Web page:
A little over a year ago, I wrote a letter to the Amazing James Randi. I knew from a friend who
was close to him that James wasn’t doing all that well, and was mostly secluded in his home. I’d delayed writing to Randi for a number of reasons, mostly because I couldn’t believe that a man who seemed to SO have it together would deign to respond to me.
For reason that have nothing to do with personality, and everything to do with his failing health, I learned that he would never respond.
While I understood, I was also deeply saddened. I also reflected back on what I had learned, not just from Randi but the community of people who had gathered around him to share in his common interest. Randi was not just a wizard of a magician and a sorcerer of an escape artist; he was also a skeptic, who debunked those who would profit from the ignorance and the hope of others.
Unfortunately, The Amazing Randi passed away today. I was asked to write about Mr. Randi, against this very day. I decided I had already done so in that letter I wrote to him a year ago, and which I share with you now:
Dear Mr. Randi –
I’ve been meaning to write this letter to you for some time. I admit, I only stumbled on you and your vibrant community of skeptics when I was doing research for an alternative-history novel. About ten years ago I found the James Randi Education Foundation forums and, for me at least, it was a truly a turning point in my life. I’d never engaged with so many intelligent, well-spoken, and thoughtful individuals, passionate about understanding the world, but unwilling to accept “easy” answers.
From there, it was simple to start to understand how important your role was in the world. While I’ve always loved magic, I’ve also always understood it was a learned skill, with presentation and showmanship being the key components. I was fascinated and impressed with the many, many videos of you debunking various claims of supernatural ability, and greatly enjoyed reading the updates regarding the Million Dollar Challenge and those individuals who attempted to win the prize. Attempted, but all failed.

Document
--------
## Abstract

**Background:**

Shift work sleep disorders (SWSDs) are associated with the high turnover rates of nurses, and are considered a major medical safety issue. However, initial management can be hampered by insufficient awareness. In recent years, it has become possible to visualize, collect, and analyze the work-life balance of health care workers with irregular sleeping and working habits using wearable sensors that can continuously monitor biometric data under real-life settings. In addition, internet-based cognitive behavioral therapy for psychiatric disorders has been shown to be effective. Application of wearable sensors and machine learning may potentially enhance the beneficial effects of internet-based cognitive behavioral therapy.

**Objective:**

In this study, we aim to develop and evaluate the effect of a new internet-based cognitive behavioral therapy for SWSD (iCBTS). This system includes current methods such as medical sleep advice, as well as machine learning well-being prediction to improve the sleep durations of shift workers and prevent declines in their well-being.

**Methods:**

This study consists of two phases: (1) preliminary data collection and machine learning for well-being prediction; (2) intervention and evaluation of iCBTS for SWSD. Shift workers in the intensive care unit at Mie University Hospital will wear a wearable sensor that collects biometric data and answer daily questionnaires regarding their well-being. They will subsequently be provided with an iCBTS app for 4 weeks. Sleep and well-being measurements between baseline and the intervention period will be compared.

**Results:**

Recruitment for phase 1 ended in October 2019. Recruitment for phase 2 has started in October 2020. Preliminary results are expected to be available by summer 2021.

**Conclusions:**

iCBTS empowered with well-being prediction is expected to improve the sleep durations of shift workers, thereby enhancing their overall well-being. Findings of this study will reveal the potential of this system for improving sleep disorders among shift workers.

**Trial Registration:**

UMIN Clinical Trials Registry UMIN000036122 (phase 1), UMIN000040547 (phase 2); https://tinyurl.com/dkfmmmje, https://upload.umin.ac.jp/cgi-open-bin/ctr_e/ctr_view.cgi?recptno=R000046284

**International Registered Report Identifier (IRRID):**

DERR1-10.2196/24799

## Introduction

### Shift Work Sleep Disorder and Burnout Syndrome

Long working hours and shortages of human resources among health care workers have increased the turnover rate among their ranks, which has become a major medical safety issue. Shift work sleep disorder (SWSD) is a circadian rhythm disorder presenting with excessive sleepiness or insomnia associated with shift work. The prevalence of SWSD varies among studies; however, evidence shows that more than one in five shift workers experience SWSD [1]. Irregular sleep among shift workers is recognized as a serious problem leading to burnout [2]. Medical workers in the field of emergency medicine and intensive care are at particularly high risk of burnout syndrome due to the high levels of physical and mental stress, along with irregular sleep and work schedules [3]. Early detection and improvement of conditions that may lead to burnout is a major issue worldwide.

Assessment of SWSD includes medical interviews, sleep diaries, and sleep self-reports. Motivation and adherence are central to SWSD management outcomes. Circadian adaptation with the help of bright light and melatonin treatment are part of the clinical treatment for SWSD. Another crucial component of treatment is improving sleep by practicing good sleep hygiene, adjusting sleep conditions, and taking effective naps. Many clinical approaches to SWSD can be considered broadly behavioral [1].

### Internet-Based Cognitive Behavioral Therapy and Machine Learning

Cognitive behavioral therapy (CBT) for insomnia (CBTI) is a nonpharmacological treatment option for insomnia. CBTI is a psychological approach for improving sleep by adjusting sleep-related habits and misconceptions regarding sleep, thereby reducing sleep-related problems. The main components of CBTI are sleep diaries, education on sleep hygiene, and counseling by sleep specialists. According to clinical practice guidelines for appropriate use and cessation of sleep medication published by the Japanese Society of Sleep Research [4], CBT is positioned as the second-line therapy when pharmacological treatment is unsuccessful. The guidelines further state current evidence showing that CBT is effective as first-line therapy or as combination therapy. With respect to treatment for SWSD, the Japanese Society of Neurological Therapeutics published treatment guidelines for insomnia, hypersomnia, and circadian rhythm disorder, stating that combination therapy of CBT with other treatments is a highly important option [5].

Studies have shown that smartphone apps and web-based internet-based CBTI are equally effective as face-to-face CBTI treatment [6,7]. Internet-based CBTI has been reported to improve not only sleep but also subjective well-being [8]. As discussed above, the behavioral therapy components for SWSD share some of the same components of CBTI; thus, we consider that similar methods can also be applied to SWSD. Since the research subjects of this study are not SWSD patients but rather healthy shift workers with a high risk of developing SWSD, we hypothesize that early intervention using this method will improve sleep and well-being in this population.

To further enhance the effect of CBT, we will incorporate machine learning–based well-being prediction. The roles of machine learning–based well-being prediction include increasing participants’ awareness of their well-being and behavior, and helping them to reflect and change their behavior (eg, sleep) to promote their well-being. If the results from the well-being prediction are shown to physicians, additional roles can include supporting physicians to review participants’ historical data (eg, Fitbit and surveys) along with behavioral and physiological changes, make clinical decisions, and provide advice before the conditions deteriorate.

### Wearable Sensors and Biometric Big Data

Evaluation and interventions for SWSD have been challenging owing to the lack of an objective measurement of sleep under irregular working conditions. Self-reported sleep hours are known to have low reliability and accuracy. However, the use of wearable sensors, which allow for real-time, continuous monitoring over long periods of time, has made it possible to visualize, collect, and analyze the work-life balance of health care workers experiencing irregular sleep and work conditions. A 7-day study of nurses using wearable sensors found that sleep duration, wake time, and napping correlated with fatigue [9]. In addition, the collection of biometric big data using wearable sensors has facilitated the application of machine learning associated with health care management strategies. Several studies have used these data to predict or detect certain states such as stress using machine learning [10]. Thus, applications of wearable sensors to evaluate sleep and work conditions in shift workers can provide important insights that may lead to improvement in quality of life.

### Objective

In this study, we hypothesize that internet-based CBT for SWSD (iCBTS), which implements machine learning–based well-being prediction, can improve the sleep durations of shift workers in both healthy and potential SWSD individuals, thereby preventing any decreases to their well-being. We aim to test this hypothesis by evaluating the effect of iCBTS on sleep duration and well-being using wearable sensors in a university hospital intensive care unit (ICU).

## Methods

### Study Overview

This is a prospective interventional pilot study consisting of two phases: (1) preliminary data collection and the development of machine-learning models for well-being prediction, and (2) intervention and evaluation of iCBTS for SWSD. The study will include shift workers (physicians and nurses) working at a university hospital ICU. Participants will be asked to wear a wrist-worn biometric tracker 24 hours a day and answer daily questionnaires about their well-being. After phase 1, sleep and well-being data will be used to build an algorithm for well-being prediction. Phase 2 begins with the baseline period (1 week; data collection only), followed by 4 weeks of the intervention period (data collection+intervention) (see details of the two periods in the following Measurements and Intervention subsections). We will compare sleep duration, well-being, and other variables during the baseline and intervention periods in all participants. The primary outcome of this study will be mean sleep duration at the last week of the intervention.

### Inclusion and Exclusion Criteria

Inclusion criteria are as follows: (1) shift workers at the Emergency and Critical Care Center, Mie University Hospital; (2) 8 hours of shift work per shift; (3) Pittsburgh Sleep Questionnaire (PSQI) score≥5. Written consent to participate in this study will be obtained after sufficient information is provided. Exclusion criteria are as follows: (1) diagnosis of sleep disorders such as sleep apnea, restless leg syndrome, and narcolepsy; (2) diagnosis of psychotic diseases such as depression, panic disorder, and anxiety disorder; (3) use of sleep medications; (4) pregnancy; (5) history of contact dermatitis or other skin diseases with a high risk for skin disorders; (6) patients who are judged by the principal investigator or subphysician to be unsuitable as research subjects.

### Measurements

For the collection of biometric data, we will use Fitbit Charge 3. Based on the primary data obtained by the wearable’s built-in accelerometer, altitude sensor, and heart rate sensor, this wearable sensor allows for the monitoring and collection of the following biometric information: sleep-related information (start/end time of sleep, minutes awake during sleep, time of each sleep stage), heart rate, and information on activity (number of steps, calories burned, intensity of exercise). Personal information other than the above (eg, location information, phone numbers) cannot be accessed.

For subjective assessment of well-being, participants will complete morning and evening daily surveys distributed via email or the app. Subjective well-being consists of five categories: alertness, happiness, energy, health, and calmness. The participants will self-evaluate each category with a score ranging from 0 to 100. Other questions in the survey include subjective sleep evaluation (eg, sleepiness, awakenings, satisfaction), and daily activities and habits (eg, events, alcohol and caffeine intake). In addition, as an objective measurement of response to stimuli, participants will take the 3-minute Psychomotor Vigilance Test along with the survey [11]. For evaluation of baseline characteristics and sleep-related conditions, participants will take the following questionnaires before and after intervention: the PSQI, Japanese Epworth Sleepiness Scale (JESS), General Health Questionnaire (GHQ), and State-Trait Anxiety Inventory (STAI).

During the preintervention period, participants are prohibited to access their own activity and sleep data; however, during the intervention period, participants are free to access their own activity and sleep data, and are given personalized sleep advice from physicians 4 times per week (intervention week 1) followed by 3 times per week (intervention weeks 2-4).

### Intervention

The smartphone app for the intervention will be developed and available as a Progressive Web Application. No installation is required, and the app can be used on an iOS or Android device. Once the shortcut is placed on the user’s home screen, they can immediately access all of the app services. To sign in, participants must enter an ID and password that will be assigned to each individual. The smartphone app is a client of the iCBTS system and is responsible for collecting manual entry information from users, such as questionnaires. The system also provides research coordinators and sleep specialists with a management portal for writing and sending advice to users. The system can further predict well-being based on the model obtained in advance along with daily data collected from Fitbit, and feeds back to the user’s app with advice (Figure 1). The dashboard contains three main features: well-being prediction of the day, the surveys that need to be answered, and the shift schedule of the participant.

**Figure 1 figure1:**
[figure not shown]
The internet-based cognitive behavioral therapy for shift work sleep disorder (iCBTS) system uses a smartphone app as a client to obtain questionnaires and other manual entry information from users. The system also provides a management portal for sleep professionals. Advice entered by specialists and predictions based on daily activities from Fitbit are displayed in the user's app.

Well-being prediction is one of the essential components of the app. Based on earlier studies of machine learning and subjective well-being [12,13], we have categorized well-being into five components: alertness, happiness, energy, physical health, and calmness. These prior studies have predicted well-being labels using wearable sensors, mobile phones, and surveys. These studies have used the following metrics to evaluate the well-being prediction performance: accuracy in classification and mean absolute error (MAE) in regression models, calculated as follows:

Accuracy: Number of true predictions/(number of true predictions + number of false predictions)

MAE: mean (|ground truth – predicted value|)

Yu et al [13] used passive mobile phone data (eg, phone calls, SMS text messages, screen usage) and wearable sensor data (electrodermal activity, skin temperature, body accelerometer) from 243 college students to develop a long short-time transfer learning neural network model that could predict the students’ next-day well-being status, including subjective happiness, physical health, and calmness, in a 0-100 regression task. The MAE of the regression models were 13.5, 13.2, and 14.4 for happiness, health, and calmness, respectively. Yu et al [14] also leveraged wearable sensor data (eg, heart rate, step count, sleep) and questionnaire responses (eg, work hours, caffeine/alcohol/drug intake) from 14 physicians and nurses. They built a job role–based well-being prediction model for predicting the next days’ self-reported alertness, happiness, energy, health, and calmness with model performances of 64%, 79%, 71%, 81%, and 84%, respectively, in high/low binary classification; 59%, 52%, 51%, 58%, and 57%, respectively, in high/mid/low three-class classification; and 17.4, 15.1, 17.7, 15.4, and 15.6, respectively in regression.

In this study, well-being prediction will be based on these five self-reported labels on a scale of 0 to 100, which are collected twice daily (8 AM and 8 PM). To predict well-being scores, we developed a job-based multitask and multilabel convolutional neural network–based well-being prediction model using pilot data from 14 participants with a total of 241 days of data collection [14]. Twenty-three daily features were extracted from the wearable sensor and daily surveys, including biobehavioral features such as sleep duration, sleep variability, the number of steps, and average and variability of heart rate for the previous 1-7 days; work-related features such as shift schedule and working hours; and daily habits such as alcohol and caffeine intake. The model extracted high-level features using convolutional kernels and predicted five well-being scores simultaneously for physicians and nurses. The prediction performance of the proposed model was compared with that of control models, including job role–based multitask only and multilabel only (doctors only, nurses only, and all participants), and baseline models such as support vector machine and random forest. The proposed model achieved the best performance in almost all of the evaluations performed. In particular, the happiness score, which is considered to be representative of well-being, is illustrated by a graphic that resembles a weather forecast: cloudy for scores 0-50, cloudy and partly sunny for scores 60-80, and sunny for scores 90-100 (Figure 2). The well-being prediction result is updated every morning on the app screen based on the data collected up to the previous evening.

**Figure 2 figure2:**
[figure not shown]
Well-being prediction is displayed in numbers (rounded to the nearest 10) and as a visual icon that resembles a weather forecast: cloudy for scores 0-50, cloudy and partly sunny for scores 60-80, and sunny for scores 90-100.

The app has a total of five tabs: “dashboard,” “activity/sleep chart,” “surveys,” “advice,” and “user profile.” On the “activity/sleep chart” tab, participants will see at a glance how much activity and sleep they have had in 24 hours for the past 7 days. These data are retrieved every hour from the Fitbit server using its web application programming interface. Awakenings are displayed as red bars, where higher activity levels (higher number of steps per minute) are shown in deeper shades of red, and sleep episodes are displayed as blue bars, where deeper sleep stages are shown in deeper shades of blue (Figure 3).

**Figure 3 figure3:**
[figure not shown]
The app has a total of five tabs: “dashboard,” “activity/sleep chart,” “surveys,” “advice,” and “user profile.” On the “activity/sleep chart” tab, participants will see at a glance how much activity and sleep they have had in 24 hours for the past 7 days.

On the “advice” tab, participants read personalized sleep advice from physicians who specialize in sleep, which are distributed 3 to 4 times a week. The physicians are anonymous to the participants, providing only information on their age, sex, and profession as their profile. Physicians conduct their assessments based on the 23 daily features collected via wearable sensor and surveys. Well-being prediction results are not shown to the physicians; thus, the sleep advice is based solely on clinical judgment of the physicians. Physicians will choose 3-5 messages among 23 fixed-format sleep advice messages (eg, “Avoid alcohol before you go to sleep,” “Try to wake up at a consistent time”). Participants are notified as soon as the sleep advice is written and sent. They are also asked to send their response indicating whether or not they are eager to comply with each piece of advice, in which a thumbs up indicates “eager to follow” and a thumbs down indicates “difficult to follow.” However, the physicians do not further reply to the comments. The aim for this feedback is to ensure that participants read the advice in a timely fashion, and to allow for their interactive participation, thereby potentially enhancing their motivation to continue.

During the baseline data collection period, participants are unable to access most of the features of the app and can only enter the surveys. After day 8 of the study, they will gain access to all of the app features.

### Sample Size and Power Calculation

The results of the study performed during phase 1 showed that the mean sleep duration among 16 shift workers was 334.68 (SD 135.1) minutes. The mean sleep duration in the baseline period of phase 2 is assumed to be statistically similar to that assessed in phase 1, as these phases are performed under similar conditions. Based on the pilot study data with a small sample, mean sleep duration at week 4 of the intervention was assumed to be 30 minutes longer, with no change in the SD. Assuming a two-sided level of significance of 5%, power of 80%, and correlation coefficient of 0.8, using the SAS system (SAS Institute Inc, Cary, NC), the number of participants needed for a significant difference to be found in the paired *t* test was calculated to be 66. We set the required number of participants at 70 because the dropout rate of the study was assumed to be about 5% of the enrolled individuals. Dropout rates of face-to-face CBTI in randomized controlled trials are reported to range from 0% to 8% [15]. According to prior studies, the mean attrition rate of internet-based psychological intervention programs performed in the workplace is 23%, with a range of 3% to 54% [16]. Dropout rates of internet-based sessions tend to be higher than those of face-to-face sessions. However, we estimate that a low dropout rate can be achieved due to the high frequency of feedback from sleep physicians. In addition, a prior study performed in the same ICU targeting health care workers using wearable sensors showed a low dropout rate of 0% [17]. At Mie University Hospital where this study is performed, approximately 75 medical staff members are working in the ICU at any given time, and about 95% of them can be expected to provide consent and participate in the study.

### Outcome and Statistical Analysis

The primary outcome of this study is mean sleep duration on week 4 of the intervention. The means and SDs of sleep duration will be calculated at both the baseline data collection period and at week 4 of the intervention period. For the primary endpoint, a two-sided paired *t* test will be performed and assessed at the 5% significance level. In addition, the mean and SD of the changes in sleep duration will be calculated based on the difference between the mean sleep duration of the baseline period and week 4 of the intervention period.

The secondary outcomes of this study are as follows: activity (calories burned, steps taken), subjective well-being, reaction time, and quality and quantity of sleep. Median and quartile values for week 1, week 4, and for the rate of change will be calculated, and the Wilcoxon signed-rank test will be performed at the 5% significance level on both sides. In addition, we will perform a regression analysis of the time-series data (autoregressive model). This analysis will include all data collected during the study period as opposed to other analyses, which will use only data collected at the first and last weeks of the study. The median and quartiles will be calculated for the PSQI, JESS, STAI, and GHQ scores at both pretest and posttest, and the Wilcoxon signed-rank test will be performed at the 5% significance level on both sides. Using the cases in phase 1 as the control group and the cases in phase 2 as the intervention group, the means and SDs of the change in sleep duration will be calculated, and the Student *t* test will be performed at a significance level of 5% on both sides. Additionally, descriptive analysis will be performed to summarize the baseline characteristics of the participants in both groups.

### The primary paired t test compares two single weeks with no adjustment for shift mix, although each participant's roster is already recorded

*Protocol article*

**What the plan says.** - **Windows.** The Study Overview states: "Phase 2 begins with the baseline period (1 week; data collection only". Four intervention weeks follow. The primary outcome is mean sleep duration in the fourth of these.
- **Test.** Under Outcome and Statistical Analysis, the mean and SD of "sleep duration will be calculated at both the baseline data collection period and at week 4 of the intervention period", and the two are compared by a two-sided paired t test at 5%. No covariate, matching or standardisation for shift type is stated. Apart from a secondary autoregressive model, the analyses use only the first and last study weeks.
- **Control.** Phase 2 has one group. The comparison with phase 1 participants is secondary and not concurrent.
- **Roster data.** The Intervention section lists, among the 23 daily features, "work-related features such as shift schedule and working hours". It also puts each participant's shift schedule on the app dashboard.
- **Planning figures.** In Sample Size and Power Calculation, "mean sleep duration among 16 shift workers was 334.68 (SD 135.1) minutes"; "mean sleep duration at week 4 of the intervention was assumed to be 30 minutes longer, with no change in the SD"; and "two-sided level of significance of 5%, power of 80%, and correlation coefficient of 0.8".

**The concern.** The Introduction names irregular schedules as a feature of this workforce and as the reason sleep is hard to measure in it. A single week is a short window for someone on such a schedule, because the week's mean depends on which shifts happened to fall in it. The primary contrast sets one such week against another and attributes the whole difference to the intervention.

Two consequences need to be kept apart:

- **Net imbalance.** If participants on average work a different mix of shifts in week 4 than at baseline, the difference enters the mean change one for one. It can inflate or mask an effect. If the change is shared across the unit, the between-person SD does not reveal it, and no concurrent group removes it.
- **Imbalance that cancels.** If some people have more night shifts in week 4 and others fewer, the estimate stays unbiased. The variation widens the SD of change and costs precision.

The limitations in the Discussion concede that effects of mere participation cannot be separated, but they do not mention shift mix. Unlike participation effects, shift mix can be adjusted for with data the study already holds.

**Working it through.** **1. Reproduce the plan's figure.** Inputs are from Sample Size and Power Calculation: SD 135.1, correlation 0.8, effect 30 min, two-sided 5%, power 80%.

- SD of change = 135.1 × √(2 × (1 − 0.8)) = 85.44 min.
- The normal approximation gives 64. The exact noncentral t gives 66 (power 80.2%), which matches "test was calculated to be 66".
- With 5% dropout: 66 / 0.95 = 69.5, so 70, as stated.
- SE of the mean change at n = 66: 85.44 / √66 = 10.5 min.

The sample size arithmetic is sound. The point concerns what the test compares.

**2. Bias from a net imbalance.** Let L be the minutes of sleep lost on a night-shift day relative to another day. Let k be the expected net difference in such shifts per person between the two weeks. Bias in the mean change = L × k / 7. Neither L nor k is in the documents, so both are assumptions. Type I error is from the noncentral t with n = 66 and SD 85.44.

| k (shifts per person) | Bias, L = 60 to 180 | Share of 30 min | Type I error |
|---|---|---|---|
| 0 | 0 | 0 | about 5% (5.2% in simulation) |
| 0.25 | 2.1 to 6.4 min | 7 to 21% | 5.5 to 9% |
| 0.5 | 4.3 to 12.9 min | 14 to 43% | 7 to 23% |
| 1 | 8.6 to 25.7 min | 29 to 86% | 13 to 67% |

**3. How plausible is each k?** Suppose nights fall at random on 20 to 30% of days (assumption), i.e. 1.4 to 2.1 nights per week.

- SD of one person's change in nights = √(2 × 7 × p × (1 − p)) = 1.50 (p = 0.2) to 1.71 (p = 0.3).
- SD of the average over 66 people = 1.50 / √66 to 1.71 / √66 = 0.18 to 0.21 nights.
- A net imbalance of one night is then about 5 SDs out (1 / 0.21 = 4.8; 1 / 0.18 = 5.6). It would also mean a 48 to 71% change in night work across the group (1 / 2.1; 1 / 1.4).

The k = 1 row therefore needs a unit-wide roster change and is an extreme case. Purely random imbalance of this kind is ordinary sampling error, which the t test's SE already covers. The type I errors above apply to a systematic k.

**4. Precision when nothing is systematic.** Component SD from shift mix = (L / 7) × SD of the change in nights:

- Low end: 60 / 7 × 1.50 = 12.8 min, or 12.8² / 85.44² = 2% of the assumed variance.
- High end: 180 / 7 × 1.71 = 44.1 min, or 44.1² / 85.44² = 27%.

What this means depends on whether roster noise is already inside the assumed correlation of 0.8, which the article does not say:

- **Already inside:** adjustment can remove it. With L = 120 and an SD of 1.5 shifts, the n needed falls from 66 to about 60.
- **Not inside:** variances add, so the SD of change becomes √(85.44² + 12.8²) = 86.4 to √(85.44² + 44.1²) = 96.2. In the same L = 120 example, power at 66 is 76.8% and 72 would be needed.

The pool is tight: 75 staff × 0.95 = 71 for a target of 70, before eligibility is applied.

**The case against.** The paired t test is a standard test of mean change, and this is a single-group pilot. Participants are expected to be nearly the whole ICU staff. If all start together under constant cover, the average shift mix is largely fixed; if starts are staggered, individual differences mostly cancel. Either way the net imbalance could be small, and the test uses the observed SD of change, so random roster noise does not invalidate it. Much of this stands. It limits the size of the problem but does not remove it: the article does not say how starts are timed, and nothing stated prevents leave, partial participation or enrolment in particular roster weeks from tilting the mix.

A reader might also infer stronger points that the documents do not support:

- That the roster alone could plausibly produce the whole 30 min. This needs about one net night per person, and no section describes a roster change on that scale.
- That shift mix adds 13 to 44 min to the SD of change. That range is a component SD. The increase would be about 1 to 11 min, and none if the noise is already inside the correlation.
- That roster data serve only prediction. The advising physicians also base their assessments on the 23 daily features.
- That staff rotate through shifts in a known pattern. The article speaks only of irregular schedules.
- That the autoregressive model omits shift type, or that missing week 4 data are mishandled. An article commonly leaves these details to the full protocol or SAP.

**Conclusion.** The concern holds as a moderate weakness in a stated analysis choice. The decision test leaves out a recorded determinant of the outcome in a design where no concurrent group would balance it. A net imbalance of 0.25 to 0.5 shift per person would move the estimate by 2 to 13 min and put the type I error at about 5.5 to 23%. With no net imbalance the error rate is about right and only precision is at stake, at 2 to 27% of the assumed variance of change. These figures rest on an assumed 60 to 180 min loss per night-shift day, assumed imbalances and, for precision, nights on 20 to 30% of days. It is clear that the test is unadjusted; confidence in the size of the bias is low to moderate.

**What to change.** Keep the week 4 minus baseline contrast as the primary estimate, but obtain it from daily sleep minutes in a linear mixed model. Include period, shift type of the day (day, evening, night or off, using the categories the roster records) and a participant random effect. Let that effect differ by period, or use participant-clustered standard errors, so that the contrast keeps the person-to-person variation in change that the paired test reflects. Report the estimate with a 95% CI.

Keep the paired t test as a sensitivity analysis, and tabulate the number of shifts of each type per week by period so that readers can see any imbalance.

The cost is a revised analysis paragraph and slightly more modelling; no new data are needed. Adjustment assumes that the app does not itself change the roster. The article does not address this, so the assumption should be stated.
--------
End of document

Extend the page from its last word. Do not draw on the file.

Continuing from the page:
After watching the documentary An Honest Liar, I was even more impressed with you and your life. I was especially intrigued when you taught journalist Barbara Walters to bend a spoon to match the one that Uri Geller had given her, showing how it was a skill/trick rather than a supernatural ability. That image, a spoon bent by a man who claimed no special powers except the ability to create a convincing illusion, epitomized for me the need and desire to understand the world. I mentioned this to my friend, Jeff Wagg, when discussing the movie, and how much I would love to have a spoon bent by you. He kindly provided me with your address so that I could make this request.
Mr. Randi, would you do me the extreme honor of bending the enclosed spoon with your “amazing” skills and returning it to me in the enclosed envelope? I intend to frame and display it for anyone who comes to my house and to proudly explain it’s very interesting, but also very natural, origins.
Thank you very much!
While I will never get that spoon, that was only a material symbol of the turning point in my life and the role that Randi played in it. It would have been nice to have, but it wasn’t necessary. What Randi had already given me, without even knowing it, was much more valuable, and something that I will never lose.
Thank you Mr. Randi, for all you did, for me and countless others. You may have never known the impact you had on our lives, but we are all better just for having known you.
If you haven’t had the chance yet, I strongly recommend watching An Honest Liar which is an excellent, if too short look, into the life of James Randi. It’s available on many streaming services.
ETA: Yesterday, after perusing a series of James Randi talks and appearances, I discovered the exact Barbara Walter’s episode. Randi didn’t bend a spoon, but instead bent a key. I’m not sure how I got in my head that it was a spoon, except that Randi was revealing Uri Geller’s lack of psychic ability, and Geller was/is known for his spoon bending. I’m leaving the error as-is, since that’s how I originally wrote the letter.